Faced with playing four games in five days in November, the coach of the NBA's San Antonio Spurs decided to have his best players sit out one game against the Miami Heat. Lawyer Larry McGuinness, who attended that game, is now suing the Spurs for damages. "It was like going to Morton's Steakhouse and paying $63 for porterhouse and they bring out cube steak," said McGuinness.
Scientists have discovered a saltwater network 1,000 feet below an ice-free region in Antarctica, and its implications are, literally, out of this world.
If life-supporting aquifers can exist in Antarctica, there's a good possibility that they could exist on Mars, too. Antarctica is the region of Earth most similar to Mars, and the McMurdo Dry Valleys, where the saltwater was found, are some of Earth's coldest, driest environments, The Verge explains.
The study, published in the journal Nature Communications, explains that the find is significant, because the saltwater was found at a temperature that could support microbial life. The Dartmouth researchers used an electromagnetic sensor to find Antarctica's saltwater brines, and they found that beneath frozen surfaces, Antarctica has a system of interconnected, unfrozen aquifers. They believe the saltwater aquifers could be the byproducts of ancient ocean deposits or an evaporated lake.
While researchers believe Mars' surface is too cold to for anything to live there, it's possible that its subsurface could sustain life, especially if Antarctica's subsurface could do so. The team plans to study larger areas of Antarctica to see if other regions could also be home to saltwater networks. Meghan DeMaria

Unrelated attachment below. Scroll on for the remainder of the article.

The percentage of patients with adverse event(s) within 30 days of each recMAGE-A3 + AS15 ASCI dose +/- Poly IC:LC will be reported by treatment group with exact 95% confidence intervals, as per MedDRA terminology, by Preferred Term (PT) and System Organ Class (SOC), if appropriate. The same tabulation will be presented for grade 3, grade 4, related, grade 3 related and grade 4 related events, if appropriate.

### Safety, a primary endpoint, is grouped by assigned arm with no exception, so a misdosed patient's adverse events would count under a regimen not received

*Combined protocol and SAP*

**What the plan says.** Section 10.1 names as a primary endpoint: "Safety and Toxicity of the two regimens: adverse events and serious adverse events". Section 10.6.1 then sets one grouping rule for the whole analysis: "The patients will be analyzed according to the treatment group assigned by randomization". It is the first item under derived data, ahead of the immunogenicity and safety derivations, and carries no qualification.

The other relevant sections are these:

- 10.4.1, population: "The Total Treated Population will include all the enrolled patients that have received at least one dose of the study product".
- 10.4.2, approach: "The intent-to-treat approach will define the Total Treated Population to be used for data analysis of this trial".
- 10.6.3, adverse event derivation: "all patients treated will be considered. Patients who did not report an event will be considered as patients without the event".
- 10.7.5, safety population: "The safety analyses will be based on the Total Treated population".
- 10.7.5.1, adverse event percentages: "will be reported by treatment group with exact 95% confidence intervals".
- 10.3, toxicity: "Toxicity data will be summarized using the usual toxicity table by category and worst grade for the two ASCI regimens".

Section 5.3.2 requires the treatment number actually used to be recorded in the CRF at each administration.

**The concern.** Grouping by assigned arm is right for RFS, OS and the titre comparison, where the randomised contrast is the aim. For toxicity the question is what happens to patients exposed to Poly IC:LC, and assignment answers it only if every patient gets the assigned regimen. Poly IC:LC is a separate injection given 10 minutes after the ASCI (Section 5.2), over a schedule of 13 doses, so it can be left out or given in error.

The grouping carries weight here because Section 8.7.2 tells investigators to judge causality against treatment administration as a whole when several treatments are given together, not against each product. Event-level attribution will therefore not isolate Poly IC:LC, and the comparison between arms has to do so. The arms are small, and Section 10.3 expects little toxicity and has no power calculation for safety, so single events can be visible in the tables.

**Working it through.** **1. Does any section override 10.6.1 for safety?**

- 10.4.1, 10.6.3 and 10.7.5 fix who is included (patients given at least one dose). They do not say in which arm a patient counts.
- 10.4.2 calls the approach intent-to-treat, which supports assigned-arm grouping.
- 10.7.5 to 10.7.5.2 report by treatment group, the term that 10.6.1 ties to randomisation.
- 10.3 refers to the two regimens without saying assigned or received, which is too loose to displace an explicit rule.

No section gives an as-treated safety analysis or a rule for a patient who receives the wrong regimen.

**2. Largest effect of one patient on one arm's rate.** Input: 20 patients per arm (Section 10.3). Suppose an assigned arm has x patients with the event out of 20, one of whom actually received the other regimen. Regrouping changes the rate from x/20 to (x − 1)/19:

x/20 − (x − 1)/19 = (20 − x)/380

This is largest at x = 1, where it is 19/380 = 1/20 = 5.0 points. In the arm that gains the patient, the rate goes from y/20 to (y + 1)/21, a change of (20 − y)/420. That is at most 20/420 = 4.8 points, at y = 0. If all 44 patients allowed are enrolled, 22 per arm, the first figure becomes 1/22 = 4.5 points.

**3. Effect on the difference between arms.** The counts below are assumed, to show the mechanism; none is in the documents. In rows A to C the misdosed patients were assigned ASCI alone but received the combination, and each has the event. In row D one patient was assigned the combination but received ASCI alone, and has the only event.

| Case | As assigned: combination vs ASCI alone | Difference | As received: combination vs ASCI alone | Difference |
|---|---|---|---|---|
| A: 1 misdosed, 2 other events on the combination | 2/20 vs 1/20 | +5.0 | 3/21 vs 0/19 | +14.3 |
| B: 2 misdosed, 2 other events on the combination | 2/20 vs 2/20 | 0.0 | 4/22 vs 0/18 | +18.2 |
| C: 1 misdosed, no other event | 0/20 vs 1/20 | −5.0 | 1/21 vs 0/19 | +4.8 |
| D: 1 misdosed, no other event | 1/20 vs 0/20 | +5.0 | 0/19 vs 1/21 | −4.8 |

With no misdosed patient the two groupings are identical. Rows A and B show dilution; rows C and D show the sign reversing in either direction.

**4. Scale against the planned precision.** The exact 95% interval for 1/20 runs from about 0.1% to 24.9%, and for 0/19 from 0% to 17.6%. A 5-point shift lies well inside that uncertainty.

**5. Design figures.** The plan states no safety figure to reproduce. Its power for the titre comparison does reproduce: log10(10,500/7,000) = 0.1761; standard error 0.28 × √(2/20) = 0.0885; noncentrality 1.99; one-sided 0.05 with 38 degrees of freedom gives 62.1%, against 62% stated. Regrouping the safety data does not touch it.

The NFL is ditching its controversial tax-exempt status because it has become a "distraction," NFL Commissioner Roger Goodell announced Tuesday in a letter to team owners. Many questioned the NFL's unique exemption last year amid the league's domestic violence debacle, and some lawmakers began pushing to end the benefit, which Congress created in 1966 to smooth the merger of the NFL and AFL. Though the change is expected to have little impact on the NFL's bottom line, it should mitigate some criticism of the organization and its roughly $10 billion in annual revenue. Jon Terbush
With Baltimore engulfed in violence and looting last night, a Baltimore city councilman, Nick Mosby, tried to explain the roots of the rioters' anger to a Fox News interviewer, explaining that people were showing "decades-old anger and frustration for a system that's failed them."
"This is bigger than Freddie Gray," he said, whose death sparked the riots. "This is about the socioeconomics of poor urban America." He added, "When folks are undereducated, unfortunately they don't have the same intellectual voice to express it the way other people do."
The interviewer, Leland Vittert, then asked, "We just watched this liquor store being looted... Is that right?" To which Mosby responded, "Is that right? No. I think you've missed everything I've tried to articulate."